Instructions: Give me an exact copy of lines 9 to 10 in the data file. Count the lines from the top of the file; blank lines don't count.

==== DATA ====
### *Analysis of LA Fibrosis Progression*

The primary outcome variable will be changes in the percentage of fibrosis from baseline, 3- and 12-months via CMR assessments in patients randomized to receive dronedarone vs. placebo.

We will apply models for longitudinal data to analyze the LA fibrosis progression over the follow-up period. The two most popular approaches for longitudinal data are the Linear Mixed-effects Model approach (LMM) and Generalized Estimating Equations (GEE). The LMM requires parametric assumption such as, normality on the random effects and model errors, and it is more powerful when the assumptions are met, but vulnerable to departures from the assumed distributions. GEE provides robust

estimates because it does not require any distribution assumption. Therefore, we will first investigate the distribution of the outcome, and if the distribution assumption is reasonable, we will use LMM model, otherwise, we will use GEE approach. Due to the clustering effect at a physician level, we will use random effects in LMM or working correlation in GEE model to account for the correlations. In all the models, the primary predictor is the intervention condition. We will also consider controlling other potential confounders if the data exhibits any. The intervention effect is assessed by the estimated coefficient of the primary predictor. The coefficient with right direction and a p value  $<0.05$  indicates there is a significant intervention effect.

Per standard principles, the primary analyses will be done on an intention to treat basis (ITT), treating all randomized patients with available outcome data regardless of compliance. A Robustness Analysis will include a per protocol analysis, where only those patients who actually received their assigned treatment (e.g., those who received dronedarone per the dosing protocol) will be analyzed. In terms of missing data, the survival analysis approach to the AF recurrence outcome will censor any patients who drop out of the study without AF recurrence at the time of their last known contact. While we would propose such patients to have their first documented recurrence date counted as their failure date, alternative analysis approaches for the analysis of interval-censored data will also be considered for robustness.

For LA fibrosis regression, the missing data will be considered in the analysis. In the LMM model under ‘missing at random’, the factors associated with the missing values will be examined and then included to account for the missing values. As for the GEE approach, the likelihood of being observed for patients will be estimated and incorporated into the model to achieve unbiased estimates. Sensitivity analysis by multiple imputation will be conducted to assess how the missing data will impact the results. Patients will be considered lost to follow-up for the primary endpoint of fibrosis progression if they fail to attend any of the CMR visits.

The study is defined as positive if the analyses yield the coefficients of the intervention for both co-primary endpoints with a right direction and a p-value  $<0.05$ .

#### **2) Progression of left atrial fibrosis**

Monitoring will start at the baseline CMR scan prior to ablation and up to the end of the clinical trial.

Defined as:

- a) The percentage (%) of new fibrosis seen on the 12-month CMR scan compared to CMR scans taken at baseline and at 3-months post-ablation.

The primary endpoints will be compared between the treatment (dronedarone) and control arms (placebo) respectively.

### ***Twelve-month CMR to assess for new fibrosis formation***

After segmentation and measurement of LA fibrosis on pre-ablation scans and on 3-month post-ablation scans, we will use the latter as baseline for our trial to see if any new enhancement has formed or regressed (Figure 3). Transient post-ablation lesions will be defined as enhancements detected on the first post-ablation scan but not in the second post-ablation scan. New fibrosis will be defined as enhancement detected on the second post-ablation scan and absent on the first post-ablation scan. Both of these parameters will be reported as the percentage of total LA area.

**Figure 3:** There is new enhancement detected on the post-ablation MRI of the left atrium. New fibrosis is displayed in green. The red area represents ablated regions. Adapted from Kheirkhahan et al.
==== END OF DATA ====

Monitoring will start at the baseline CMR scan prior to ablation and up to the end of the clinical trial.

Defined as: